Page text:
“The work uses one of my preferred architectures: a single movement with three sections in the classic form moderate-slow-fast. Although the solo line is unashamedly virtuosic, the intention is not to dazzle but to explore as much dreaminess as possible, filtered through the wilfulness of a metal pipe which believes it has no limits. There is no specific consideration in this music of the opium pipe, from which the term pipe dream originates.”

Robert Schumann

Märchenbilder op. 113

The mid-19th century was the heyday of the German brand of fairy-tale, known as Märchen. Robert Schumann was a great fan of these tales and often read them for his own enjoyment and to his children. They also inspired his creativity, as he often drew on literary inspiration for his music, even though he never wrote anything that could be defined as actual programme music. Conversely, German authors often saw a connection between fairy tales and music. Ludwig Tieck, for instance, declared that a Märchen must have a “subtly progressive tone, a certain innocence of expression that hypnotises the soul like a quiet musical improvisation, without noise or fuss”.
In his late period, Schumann wrote two works with the word Märchen in the title: Märchenbilder [Fairy-tale Images] for viola and piano (1851) and Märchenerzählungen [Storytelling] for clarinet, viola and piano (1853). Both have four movements, but they do not have descriptive titles, only tempo markings. The pieces are thus not associated with any specific fairy tales, and indeed Schumann’s idea was to create musical tales that operate more on the level of emotional states familiar from fairy-tales rather than as actual narratives. In their conception, these works are akin to the many other small-scale instrumental works of Schumann’s late period.
In Märchenbilder, Schumann makes effective use of the deeper, darker and warmer sound of the viola compared to the violin. The movements of the work may be seen to reflect the two self-declared aspects of Schumann’s artistic personality: the dreaming Eusebius is present in the melodic flanking movements, while the dynamic Florestan makes an appearance in the two faster and more rhythmic middle movements. The melodies here remind us that Schumann was also one of the great masters of German Lieder. The melodic vein is particularly strongly present in the final movement (‘Langsam, mit melancholischen Ausdruck’), lending a warm, comforting and balanced tone to the melancholic expression desired by the composer.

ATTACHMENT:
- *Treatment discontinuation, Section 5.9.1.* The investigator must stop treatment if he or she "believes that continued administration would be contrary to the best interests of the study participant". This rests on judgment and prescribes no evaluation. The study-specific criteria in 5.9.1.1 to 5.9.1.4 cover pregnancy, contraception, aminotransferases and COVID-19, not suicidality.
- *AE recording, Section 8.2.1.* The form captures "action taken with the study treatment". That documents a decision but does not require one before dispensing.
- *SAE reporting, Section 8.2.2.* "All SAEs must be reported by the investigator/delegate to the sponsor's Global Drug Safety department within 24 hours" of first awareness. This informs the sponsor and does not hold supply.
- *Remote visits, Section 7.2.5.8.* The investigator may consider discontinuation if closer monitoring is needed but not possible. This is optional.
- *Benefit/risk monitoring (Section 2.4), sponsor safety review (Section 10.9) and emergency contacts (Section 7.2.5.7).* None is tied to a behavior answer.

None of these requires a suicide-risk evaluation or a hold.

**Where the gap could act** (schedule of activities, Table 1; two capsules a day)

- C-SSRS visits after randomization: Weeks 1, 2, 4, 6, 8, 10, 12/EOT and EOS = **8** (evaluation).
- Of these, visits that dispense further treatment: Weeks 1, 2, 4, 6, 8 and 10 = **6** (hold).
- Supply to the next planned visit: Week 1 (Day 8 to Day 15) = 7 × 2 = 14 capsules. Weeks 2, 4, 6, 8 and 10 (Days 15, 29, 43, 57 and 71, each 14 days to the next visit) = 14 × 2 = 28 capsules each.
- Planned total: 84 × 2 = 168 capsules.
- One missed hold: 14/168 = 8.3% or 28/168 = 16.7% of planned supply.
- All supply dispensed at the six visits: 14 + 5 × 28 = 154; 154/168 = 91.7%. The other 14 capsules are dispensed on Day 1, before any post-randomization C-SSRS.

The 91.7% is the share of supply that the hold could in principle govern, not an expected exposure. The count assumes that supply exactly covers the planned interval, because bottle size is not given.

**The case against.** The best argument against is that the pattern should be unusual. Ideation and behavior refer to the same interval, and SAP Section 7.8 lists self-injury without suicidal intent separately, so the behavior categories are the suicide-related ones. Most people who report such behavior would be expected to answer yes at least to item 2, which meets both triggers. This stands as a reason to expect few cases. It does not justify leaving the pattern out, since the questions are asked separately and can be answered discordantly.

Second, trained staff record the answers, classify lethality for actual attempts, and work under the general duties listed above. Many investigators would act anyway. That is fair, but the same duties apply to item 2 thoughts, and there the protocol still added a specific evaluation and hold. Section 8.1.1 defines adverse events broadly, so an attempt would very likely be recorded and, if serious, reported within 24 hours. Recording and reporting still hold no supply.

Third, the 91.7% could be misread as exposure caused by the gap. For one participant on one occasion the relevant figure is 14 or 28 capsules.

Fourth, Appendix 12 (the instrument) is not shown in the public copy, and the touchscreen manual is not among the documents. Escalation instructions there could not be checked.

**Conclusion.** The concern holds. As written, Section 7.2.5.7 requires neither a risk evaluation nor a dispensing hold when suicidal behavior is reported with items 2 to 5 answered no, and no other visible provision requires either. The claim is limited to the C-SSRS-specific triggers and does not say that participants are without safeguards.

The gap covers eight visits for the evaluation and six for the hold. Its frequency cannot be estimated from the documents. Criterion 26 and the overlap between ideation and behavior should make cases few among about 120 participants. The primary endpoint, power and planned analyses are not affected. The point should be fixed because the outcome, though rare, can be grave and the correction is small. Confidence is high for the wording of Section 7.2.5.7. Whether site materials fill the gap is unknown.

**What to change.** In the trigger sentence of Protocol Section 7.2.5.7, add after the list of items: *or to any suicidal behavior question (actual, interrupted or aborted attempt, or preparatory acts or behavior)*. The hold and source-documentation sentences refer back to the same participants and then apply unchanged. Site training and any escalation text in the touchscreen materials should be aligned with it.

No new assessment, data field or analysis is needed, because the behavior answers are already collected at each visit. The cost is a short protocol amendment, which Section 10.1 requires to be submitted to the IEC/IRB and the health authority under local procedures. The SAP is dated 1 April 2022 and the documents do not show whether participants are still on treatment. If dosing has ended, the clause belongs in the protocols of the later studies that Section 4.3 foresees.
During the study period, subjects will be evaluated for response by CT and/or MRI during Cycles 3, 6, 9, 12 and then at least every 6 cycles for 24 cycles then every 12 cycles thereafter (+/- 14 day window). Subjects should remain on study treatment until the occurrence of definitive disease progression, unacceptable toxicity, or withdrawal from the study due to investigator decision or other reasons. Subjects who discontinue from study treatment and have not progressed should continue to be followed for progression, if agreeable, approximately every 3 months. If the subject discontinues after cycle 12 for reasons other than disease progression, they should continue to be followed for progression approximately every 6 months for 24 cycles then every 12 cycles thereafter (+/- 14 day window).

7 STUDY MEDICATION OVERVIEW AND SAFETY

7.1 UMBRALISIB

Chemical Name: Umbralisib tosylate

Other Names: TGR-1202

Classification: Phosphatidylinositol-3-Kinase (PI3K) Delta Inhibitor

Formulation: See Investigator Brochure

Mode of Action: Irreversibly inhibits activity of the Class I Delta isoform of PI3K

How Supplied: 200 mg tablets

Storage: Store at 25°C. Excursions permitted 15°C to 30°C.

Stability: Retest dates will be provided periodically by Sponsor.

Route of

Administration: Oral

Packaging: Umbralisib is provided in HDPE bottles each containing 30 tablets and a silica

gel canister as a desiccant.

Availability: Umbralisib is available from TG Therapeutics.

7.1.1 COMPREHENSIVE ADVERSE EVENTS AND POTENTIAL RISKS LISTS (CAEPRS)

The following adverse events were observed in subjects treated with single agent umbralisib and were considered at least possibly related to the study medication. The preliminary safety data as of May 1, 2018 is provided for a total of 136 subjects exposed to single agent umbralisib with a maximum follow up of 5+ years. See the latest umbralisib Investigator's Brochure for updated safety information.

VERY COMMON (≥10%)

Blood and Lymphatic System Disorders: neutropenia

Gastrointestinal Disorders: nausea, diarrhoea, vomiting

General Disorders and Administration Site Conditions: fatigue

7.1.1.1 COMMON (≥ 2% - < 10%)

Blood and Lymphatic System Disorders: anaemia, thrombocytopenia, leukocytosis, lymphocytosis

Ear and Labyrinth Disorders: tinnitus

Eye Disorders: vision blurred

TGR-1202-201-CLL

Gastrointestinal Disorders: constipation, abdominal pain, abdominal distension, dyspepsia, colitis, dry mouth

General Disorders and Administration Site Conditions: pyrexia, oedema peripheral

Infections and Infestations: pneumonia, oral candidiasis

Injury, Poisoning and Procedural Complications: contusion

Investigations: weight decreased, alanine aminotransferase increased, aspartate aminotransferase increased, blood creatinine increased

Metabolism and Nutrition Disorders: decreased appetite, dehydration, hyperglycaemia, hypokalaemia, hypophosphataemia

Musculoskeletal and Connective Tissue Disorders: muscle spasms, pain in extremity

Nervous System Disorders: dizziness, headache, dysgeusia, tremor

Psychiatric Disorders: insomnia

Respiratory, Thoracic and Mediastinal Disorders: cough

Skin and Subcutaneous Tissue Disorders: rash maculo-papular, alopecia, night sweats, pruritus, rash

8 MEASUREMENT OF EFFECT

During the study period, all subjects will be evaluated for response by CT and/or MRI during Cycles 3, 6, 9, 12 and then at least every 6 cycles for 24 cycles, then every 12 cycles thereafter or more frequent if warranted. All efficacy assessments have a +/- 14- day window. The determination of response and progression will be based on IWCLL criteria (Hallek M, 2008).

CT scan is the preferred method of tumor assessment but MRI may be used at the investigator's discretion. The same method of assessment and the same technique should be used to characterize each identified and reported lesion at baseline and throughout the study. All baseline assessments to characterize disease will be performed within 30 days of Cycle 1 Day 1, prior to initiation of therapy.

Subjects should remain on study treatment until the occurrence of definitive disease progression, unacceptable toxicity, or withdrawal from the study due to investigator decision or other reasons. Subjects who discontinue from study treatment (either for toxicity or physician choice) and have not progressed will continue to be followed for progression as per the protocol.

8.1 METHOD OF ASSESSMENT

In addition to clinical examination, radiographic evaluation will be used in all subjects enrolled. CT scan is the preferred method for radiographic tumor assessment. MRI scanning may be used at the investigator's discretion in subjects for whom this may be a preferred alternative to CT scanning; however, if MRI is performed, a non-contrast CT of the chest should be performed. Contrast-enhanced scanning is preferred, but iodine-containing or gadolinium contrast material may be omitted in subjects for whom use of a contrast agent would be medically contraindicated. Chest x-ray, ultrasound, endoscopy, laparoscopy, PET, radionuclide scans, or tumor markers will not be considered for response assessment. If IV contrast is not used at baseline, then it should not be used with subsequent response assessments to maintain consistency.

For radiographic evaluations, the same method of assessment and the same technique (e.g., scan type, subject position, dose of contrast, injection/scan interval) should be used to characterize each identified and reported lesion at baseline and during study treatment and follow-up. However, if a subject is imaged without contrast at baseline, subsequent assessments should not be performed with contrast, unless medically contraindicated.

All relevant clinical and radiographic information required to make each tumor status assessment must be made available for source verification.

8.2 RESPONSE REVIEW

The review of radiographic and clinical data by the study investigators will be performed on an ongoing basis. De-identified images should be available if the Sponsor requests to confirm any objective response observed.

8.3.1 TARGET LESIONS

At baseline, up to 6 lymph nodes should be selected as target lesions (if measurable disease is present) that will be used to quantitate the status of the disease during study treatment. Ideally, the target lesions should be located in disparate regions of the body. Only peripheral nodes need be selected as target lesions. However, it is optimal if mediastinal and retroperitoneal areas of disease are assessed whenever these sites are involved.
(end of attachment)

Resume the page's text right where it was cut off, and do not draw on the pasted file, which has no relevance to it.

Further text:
Erich Korngold

Märchenbilder op. 3

Austrian-born composer Erich Wolfgang Korngold was one of the most dazzling child prodigies in the history of music. He began to play the piano at the age of five and began to compose music in the following year. He was 10 years old when he had the opportunity to play his cantata Gold for Mahler, no less, who hailed Korngold as a genius and sent him off to study with Alexander von Zemlinsky. The ballet Der Schneemann [The Snowman], composed by Korngold at the age of 11 and orchestrated by Zemlinsky, scored a sensational success at the Vienna Court Opera in October 1910. Some critics suspected the composer’s father Julius Korngold, perhaps the most influential music critic in Austria at the time, of editing his son’s work, but he disputed this: “If I could write music like him, I would not be working as a critic.”
Korngold’s best-known and most important work is the opera Die tote Stadt [The Dead City] (1920). His subsequent career largely consisted of writing film music in Hollywood, and although this removed him from the mainstream of the classical music world, he proved his skills in that genre too, winning two Oscars for his film scores.
Märchenbilder [Fairy-tale Images] is an excellent example of how precocious Korngold was as a composer. It was originally a set of seven piano pieces, completed in summer 1910, when the young composer had just turned 13. Korngold orchestrated the music one year later, and in this form it became his first independent orchestral work, although it is probable that Zemlinsky was still supervising his work at that point. The orchestral version only has six movements; the second movement has been lost.
The pieces in Märchenbilder each have a title referring to a specific fairy tale and a motto – a brief poem written by poet Hans Müller, a friend of the family. In this work, Korngold displays his ability to evoke very different moods, a skill that would later serve him well as an opera composer and as a celebrated Hollywood film composer. Märchenbilder embodies the fantasy of fairy tales and the elegance of Vienna, and as such it is a memento from the silken sheen of the old world that was to be crushed underfoot by the First World War only a few years after this work was completed.